If resale value is important to you, don't get rid of your only bathtub no matter how dreamy that walk-in shower looks.
It will make it harder to sell when the time comes. You'll flat-out lose buyers who love a good soak or need a tub to bathe little ones (both human and four-legged).
Painting your kitchen cabinets pays off big at resale — it's a small investment for a big "wow." But the job's time-consuming, so it's tempting leave the doors on.
RESIST. At all costs.
Because no matter how hard you try, it's not going to look good. Even the pros don't do it. That should tell you something.
Today's garbage disposals can handle more challenging foods than earlier models, but starchy comestibles like potatoes, rice, and oatmeal still stump them.
Fun fact: Every Halloween, plumbers see an increase in calls because people are dumping pumpkin guts into the disposal.
Starchy foods clump when they hit water, clogging disposals and pipes. Instead, put them in the garbage can or, even better, your compost pile.
That young sapling just a few feet from your door seems so harmless. Until it grows up.
In addition to the risk of falling limbs, tree roots from mature trees can weaken your home's foundation and clog plumbing and sewer pipes.
Plant medium and large trees at least 30 to 50 feet from the house. Put small trees (30 feet tall or less) at least eight, preferably 10, feet away.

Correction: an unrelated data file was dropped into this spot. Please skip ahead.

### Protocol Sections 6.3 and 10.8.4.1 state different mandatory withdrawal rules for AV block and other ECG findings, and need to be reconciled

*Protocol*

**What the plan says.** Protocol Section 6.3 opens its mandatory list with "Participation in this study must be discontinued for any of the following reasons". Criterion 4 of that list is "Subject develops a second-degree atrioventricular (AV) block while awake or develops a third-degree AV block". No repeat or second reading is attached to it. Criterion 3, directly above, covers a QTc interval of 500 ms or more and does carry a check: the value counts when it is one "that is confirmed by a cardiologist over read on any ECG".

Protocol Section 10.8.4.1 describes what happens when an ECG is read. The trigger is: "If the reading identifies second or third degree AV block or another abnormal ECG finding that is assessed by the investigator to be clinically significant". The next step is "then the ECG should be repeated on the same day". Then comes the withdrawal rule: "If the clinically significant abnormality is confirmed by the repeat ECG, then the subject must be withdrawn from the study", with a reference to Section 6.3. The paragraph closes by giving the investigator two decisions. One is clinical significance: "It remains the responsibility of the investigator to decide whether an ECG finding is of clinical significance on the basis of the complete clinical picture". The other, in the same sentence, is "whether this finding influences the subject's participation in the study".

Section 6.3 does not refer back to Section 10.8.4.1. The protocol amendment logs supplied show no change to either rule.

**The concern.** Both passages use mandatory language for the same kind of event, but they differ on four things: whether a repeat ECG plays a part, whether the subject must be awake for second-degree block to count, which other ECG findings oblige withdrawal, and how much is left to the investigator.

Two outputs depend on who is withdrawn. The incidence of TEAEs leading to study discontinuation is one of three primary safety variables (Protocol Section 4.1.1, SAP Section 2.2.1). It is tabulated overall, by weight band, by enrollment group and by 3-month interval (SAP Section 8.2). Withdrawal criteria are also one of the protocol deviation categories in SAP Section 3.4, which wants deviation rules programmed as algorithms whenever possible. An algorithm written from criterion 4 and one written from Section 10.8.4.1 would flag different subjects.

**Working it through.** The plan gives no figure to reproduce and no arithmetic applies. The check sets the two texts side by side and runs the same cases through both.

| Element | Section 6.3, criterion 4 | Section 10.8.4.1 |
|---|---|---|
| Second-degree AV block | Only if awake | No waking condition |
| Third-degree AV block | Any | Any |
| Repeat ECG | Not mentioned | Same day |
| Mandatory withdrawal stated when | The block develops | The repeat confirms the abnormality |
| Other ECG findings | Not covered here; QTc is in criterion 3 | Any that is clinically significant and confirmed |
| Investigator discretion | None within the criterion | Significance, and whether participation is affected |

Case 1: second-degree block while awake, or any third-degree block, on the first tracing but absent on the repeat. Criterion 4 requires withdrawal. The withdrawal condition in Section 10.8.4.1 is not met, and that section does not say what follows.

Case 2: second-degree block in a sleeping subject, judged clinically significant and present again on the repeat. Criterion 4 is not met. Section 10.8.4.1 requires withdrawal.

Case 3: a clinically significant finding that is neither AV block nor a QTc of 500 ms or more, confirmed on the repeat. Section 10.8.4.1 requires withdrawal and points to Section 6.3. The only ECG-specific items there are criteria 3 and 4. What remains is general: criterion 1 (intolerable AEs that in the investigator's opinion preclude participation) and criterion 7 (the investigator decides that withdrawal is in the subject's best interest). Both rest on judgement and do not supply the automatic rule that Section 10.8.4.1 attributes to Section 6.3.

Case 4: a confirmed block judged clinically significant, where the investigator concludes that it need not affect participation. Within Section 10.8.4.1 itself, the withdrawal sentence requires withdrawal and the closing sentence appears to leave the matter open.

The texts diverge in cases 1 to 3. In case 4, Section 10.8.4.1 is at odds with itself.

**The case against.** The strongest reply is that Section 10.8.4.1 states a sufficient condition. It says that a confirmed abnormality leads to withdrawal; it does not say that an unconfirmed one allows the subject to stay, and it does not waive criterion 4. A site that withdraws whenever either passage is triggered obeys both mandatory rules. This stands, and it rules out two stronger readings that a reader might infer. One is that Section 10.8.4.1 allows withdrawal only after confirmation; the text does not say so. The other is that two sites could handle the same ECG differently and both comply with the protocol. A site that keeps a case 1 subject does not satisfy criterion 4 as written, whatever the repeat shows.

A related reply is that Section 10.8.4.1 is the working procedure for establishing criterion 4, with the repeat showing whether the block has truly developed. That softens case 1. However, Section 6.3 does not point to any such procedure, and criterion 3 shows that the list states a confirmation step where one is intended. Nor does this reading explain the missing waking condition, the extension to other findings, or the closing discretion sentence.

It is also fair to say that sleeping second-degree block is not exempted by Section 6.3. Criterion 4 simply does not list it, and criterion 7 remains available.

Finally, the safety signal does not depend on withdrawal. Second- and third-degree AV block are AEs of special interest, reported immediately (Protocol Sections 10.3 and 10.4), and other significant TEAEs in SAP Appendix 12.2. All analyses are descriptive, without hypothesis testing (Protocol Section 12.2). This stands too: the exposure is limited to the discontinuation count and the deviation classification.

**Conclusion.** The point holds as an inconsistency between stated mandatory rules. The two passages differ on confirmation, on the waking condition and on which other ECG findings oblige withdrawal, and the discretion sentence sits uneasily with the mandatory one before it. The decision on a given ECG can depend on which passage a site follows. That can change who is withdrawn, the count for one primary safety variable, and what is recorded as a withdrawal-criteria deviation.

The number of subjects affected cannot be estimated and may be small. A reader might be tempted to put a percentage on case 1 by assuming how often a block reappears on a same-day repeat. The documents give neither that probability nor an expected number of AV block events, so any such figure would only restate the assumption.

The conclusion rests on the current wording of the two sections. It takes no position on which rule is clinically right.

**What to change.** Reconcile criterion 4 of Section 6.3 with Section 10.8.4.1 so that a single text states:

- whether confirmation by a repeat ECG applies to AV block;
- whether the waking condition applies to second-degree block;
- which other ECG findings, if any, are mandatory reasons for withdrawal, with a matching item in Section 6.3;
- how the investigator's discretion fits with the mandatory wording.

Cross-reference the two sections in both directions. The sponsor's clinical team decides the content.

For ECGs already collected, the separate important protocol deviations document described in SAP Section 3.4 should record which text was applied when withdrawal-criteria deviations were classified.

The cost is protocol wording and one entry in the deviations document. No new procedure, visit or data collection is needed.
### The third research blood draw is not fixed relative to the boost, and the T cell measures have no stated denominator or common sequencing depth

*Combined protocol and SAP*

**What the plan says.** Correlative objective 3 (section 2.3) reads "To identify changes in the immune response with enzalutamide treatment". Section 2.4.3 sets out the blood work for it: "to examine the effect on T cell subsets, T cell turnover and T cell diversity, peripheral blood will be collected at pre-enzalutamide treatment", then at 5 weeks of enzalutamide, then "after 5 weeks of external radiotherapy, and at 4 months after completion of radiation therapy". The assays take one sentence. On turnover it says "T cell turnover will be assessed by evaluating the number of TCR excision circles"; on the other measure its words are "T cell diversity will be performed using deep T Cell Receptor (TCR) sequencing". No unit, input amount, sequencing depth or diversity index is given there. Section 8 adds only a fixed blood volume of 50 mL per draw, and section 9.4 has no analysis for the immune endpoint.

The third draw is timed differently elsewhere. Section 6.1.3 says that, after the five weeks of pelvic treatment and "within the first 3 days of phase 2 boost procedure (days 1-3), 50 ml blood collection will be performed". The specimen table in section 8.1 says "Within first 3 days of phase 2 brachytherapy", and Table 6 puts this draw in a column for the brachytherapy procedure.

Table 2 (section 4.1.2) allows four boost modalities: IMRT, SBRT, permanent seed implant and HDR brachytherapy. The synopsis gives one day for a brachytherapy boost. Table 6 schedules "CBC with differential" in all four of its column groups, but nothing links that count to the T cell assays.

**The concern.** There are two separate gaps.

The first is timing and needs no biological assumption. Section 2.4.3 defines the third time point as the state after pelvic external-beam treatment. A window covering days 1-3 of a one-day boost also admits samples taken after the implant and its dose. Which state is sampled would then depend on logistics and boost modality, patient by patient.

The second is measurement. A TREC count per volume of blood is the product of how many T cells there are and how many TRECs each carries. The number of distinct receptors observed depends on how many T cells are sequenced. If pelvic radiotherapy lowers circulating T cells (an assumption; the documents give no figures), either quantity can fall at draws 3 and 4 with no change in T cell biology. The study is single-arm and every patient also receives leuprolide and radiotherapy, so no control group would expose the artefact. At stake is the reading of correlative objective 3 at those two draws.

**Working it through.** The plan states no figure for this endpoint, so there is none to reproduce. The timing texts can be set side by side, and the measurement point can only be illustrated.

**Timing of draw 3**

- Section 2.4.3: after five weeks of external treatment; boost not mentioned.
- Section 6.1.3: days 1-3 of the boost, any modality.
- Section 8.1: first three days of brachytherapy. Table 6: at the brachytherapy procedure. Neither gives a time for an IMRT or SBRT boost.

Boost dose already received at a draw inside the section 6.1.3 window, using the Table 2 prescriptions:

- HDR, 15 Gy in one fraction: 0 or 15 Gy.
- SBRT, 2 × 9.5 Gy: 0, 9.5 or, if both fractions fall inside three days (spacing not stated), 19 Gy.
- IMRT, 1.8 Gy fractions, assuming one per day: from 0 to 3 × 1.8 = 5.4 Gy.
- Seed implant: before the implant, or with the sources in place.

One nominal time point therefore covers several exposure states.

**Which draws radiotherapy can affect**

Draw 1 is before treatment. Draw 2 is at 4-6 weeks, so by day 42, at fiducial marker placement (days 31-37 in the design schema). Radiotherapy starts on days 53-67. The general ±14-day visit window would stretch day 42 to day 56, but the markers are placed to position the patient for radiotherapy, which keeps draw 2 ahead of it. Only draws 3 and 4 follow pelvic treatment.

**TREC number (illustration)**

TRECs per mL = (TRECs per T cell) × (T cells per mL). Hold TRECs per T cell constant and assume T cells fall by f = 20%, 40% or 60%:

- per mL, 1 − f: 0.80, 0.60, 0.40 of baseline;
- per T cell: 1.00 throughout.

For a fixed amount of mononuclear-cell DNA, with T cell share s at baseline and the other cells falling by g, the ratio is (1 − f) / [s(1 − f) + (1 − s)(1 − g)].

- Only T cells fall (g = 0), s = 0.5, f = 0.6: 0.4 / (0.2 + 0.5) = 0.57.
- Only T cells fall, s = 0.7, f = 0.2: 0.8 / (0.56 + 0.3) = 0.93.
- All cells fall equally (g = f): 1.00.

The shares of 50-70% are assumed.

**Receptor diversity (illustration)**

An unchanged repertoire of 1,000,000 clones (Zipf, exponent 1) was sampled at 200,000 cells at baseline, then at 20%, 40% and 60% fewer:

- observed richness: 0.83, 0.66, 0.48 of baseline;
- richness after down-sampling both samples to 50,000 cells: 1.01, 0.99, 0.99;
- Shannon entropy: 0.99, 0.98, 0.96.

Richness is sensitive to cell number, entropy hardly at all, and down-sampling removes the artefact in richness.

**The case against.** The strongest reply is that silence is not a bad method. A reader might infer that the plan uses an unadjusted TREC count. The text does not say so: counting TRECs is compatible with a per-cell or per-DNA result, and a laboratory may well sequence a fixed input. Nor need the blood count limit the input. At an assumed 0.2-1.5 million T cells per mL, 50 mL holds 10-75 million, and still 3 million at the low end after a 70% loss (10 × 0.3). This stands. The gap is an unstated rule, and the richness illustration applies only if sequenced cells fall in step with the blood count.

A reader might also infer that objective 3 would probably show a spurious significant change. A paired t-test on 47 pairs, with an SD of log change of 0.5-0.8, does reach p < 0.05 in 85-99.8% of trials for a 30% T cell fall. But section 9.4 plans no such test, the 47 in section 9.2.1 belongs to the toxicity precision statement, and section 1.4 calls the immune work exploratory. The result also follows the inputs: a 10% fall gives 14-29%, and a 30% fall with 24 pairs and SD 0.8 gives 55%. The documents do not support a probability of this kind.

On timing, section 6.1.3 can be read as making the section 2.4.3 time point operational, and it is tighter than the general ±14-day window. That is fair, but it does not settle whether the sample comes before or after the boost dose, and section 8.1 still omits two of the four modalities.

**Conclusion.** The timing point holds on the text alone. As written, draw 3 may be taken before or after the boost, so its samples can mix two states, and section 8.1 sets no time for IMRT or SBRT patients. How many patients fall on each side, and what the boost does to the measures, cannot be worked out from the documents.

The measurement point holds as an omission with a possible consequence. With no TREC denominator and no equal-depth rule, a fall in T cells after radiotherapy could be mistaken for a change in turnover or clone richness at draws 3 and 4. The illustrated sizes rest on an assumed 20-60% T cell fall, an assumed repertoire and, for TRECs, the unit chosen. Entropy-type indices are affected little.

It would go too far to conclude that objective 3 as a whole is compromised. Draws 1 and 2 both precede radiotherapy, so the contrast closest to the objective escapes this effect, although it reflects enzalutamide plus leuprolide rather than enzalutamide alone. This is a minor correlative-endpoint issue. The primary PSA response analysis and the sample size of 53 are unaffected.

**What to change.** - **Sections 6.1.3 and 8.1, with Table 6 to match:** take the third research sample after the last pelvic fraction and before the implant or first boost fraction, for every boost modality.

Sewer systems are facing a growing menace: flushable wipes. Despite the name, most don't disintegrate, even after 10 minutes (compared to a few seconds for toilet paper).
Until a truly flushable wipe exists, don't flush them — or anything non-organic, for that matter. Stick with good ol' TP instead.
You don't have to remove that dated wallpaper – simply paint over it. Just don't do it with water-based paint. It can reactivate wallpaper glue and cause the paper to peel. Instead, use oil-based primer, let it dry completely, and then apply latex paint over it. Oil-based primer has long been the industry standard and works well with oil and latex paints.
Brick needs to breathe. Paint chokes it.
Paint can destroy the brick and mortar and even cause the foundation to crumble. Talk about a hidden cost!
If you're itching for a new exterior look, try new shutters, paint the front door, or update your landscaping. Those moves can scratch your itch and boost your curb appeal. If you just can't live with your brick color, try brick stain, which bonds with the brick, allowing it to breathe.
Tempting as it is to skip that last mow before winter, leaving the lawn too tall in cold months gives mice and other rodents good cover from predators, like hawks. Which means they've got safe passage to work their way into your warm and cozy home for the winter. Plus, keeping grass short keeps it healthier.
Ceiling fans don't decrease the temperature in a room; they increase how quickly your sweat evaporates, making you feel cooler.
Since it's only beneficial to run ceiling fans when people are in the rooms to enjoy their breeze, save money by turning them off when you're out.